But the more I think about it, the more I think it’s not such a bad idea, though I’d keep Chu away from anything like it for now, or at least put him on probation – I suspect he could have made a decent Jem movie had his original pitch been approved, but I’m not going to let him use the Blumhouse budget excuse for what ended up onscreen. He has to shoulder some blame for that, though I’ll stand by my belief that G.I Joe: Retaliation was a necessary and good course correction in his hands, for which he deserves a smidgeon of goodwill.
I’m happy for a Hasbro shared universe (which could of course include properties acquired from Kenner) to happen in somebody else’s hands, however, and here are the reasons why:
1. The Usual Versus Problem Is Not a Problem Here.
In a recent article on the upcoming Godzilla Vs. Kong, Steven Kelliher wrote that the “versus” movie “inevitably results in shoddy script work, glaring tonal shifts and uneven pacing as the same traits that lend such characters and creatures substance and reality in their respective domains clashes far more violently than any actual carnage between them when placed in each other’s company.” He’s not wrong – from Frankenstein Meets the Wolf Man to Aliens vs. Predator: Requiem, mash-up movies almost invariably turn campy.
The reason this wouldn’t be an issue for G.I. Joe vs. Transformers is that they’re both already campy. And before you start showing me that one IDW comic you have that takes Cobra seriously as terrorists, or the exhaustive guidebook that explains how society on Cybertron could actually function, let’s get real for a second: the major reason ANYONE here is a fan is because of the toy lines and cartoons of the ’80s, and those were full of cheap animation, bad fake accents and MASSIVE lapses in logic. We did not care, and there is nothing wrong with loving them, so long as you acknowledge they could be incredibly silly sometimes too. The problem fans have with Michael Bay isn’t that he doesn’t take things seriously, but that he makes them unserious in the wrong way, with jive-talking and dick jokes. If he instead utilized bad fake-Australian accents and conspicuously showed every single enemy pilot bailing out as their planes blow up (due to “laser” weapons that look like real military guns, somehow) he’d be right on track.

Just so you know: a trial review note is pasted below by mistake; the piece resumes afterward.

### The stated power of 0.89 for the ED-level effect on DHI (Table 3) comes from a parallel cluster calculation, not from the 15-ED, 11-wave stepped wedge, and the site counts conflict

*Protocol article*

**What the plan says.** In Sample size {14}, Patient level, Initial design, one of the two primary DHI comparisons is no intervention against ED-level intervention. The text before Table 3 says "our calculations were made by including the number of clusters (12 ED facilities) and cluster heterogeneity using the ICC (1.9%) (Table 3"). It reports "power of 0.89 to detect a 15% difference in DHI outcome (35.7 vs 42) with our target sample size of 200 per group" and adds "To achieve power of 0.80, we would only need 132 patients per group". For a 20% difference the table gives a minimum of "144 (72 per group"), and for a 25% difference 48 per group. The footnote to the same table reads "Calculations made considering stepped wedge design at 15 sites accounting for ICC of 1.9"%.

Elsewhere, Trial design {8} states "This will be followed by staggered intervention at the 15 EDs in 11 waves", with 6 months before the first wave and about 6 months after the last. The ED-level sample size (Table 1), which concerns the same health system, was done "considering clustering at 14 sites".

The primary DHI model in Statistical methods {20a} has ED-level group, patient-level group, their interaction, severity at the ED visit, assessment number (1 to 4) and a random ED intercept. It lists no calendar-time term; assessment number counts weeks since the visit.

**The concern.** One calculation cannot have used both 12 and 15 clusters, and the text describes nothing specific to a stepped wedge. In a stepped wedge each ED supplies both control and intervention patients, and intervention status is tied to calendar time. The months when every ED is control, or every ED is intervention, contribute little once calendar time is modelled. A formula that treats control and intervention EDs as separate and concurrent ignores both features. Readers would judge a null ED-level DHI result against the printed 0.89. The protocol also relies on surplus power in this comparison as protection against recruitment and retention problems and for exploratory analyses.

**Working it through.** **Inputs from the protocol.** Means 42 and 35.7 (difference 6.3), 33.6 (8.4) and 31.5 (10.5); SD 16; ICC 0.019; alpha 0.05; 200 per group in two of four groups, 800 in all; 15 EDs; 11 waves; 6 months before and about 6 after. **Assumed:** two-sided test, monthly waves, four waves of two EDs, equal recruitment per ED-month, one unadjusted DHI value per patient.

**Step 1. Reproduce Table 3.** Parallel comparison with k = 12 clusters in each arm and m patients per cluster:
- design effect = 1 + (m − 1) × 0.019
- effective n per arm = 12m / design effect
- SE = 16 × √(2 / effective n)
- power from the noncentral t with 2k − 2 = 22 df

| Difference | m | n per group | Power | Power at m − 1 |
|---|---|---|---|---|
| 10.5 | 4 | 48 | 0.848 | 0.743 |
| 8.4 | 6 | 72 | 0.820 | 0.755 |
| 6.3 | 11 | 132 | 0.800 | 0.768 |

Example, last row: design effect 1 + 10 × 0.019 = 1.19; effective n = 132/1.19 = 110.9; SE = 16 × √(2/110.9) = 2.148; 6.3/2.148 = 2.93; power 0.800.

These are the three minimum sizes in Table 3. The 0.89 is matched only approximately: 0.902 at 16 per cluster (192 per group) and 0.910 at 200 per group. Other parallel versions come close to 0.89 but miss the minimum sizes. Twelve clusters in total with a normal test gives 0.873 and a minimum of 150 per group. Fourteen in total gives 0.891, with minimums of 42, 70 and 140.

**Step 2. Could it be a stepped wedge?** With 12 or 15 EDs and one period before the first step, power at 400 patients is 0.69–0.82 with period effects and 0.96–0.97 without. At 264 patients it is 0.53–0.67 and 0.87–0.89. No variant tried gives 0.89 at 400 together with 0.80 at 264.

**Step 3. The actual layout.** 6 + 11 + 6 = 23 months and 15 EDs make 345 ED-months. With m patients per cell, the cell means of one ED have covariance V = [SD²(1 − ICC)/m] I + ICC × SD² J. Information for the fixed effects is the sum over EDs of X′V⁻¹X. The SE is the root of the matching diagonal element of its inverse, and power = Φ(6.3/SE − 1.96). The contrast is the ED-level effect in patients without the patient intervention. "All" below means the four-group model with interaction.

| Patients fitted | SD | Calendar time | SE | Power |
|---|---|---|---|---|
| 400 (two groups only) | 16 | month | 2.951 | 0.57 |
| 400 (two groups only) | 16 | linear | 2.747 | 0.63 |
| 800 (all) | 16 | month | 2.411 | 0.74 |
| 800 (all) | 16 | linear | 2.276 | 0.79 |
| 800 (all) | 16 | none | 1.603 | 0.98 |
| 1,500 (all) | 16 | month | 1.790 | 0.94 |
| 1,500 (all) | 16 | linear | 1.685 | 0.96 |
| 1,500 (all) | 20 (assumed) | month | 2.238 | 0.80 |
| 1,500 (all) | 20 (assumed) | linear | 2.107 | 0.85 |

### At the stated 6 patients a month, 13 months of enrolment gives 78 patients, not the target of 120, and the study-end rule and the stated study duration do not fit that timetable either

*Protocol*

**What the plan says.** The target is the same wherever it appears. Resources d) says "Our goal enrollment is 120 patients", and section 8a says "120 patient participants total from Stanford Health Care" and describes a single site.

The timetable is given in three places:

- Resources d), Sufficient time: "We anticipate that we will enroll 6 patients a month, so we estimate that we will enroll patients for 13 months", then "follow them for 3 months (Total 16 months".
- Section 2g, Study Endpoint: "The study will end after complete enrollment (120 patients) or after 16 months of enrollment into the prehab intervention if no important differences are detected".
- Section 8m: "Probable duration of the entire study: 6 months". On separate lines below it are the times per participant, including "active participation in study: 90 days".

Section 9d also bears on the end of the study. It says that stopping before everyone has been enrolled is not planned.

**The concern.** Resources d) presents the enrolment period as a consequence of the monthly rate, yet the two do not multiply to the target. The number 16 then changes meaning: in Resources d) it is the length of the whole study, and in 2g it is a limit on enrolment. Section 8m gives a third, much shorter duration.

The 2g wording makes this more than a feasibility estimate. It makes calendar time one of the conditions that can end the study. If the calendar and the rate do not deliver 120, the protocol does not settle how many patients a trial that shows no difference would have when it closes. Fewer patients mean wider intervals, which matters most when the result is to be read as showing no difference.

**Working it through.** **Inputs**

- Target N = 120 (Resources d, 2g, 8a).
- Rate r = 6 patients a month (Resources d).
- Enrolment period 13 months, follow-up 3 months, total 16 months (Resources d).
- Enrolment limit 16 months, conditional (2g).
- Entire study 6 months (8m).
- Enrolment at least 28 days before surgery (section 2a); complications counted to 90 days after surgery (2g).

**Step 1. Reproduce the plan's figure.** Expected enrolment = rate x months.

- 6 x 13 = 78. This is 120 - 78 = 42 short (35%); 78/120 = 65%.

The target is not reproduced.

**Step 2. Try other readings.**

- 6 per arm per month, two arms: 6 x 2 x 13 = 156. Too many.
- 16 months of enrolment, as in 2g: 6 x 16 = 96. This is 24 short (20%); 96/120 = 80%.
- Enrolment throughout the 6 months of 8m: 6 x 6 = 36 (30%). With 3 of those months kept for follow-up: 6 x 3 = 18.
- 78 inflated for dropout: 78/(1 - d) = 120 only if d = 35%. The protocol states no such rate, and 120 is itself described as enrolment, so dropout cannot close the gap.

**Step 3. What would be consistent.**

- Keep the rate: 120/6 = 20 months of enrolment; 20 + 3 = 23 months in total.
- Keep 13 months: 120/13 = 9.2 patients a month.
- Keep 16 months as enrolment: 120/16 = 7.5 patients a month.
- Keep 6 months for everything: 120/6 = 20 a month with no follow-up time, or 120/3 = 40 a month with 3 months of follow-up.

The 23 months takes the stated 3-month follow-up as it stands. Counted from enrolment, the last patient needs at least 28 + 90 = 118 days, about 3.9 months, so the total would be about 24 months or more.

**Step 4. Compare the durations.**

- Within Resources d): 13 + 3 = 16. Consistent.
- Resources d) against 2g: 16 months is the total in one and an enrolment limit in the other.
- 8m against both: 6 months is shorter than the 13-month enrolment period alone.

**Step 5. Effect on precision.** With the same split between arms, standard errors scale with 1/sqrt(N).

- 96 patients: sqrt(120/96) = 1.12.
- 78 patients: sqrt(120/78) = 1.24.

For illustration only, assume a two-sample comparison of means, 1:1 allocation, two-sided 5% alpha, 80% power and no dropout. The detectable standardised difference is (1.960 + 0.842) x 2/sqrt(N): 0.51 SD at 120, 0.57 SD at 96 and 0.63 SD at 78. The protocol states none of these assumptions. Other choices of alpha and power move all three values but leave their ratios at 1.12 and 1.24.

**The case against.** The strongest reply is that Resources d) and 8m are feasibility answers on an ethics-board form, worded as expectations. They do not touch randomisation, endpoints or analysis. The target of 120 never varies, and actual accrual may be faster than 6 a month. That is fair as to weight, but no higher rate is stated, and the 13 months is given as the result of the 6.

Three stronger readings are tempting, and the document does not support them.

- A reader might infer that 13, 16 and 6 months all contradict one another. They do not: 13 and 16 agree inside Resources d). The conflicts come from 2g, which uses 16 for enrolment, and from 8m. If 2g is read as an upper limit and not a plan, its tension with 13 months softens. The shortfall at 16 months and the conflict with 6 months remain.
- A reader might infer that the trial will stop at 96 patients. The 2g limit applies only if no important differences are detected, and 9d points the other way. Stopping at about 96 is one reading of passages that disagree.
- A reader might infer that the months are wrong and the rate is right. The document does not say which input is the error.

Make us a movie where a guy with a metal face teams up with a giant robot who can become a tiny handgun to defeat an American military that includes football players, pro-wrestlers, grenade-throwing ninjas and guys who wear their arctic gear in all climates, and I will totally pay to see it. Just like we all paid to see a gun-toting raccoon and his friend the one-track-minded tree take on a big purple space guy.
2. It’s the Only Way You’ll See Jem in a Movie Again.